A health board paid a private consultant almost £2,000-a-day to cut costs while he worked from his home in Marbella.
Trouble-shooting management expert Philip Burns cost Betsi Cadwaladr University Health Board £370,000 over nine months as it tried to make savings.
Mr Burns’ contract was terminated early because of the coronavirus pandemic.
Adrian Crompton, Auditor General for Wales, found that the daily rate paid to Mr Burns was “above most of the benchmark comparators”.
The health board spent £370,000 on “interim recovery director” Mr Burns after agreeing for him to work from home one day per week from his holiday villa in Marbella, Spain.
Mr Burns was appointed in 2019 by the Betsi Cadwaladr University Health Board which has been in special measures for more than four years.
He earned more than the health board’s own chief executive and even the Welsh Government’s own health minister during his nine-month tenure.
Mr Crompton said: “My work found that whilst the health board asserts that competitive rates were negotiated for the appointment, I found that the £1,890 daily rate being paid by the health board for the interim recovery director post is higher than most of the benchmark comparators that were used by officials during the appointment process.”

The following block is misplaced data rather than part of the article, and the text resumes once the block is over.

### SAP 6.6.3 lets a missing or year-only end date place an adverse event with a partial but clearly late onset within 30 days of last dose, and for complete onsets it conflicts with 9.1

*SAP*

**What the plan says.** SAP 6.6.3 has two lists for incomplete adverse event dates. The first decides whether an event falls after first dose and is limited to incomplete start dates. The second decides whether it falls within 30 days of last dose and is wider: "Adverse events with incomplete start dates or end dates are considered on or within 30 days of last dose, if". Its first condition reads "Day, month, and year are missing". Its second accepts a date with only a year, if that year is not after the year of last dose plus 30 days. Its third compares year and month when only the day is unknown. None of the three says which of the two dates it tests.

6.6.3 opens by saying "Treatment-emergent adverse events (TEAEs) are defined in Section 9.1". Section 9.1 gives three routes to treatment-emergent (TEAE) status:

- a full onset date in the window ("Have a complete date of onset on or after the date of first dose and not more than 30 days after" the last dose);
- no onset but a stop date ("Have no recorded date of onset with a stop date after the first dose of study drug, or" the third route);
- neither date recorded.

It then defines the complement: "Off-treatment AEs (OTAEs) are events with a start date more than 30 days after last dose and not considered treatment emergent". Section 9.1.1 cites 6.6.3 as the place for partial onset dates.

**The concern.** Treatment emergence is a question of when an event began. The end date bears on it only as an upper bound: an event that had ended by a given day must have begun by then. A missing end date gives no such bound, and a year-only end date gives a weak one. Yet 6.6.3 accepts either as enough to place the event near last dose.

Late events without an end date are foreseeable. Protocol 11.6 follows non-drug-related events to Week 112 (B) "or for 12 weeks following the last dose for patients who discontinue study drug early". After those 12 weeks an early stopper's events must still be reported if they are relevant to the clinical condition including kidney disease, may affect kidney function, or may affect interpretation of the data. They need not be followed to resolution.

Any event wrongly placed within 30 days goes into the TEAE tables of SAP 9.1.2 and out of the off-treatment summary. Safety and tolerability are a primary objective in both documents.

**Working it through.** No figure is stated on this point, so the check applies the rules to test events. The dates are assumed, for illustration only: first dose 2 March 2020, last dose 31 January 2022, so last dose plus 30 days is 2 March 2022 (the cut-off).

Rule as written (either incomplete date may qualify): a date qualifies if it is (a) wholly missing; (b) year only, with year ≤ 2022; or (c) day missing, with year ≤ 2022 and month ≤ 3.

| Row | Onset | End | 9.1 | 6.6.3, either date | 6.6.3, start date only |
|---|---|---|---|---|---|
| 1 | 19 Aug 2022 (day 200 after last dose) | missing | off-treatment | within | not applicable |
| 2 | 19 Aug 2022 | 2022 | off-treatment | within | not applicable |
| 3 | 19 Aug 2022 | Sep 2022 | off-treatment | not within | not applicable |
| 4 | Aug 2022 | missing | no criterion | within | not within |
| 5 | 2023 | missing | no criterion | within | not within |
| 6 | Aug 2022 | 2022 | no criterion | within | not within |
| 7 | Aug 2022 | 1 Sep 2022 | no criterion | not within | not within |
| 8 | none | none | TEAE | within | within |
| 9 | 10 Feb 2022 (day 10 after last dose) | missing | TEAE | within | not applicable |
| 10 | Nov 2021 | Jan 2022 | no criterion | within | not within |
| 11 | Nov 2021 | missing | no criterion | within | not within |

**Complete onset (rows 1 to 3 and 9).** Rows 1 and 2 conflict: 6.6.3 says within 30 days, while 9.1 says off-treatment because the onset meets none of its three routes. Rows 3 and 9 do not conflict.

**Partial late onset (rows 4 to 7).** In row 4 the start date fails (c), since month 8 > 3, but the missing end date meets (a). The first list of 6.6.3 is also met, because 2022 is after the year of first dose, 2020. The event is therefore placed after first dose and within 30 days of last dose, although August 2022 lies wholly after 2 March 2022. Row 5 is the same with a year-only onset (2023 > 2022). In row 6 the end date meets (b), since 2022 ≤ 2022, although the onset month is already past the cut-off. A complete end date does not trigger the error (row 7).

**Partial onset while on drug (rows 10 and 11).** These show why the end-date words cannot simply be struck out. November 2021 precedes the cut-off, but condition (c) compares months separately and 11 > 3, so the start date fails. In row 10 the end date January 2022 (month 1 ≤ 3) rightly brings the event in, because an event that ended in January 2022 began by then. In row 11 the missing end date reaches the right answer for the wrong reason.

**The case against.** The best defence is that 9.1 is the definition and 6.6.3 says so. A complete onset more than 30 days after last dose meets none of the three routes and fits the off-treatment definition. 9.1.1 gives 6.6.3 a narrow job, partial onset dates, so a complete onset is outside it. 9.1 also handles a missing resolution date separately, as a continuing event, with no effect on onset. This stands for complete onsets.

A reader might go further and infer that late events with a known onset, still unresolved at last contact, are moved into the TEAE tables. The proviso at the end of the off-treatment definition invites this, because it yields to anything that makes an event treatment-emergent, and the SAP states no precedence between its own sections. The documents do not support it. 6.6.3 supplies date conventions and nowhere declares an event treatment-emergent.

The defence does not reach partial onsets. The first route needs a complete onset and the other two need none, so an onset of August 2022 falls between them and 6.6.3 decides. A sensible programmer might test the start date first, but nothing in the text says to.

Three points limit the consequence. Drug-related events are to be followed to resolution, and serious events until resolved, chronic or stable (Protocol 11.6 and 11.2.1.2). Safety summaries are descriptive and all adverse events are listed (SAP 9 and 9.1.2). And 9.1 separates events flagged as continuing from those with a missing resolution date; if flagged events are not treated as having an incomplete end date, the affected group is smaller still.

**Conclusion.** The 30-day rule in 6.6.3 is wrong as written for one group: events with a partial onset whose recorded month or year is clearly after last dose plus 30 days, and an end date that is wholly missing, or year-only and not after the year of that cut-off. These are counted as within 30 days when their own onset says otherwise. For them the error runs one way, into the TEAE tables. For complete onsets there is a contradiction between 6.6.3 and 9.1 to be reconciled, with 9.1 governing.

Plaid Cymru’s Welsh Parliament member Llyr Gruffydd called for a full investigation into the findings that the health board paid over the market rate.
Mr Gruffydd said: “Audit Wales has now completed its annual report into the health board’s finances and states quite clearly that the daily rate paid to the interim recovery director was higher than most of the benchmark comparators that were used by officials during the appointment process.
“So why did a health board in financial difficulties make such a generous offer – especially at a time when it was trying to force nurses to work an extra shift per month without pay?”
One proposed saving under Mr Burns’ leadership is for nurses to have unpaid 30-minute breaks during twelve-and-a-half hour shifts. But that was scrapped after huge protests.
Mr Gruffydd said he was “extremely concerned” at the “astronomical wages” being paid and the arrangement which allowed Mr Burns to work from Marbella.
Mr Burns’ contract ended two months early in April last year.
He was supposed to earn around £361,000 for his nine-month stint and save the board cash, by identifying “efficiencies”.
The health board ended the year £40 million in deficit. Mr Burns received £353,450 in total, plus expenses of £16,888.
Sue Green, the health board’s executive director of workforce, said: “The due diligence conducted by the health board at the time of the appointment showed that the rate paid was not materially above the market rate and the Recovery Director provided the Health Board with an experienced senior expert in financial recovery, which supported the delivery of the savings programme in 2019/20.
“The health board has revised the process for appointing interim agency workers, requiring agreement from executive directors of finance and workforce, as well as expertise from procurement services, before engaging agencies as part of a national framework.”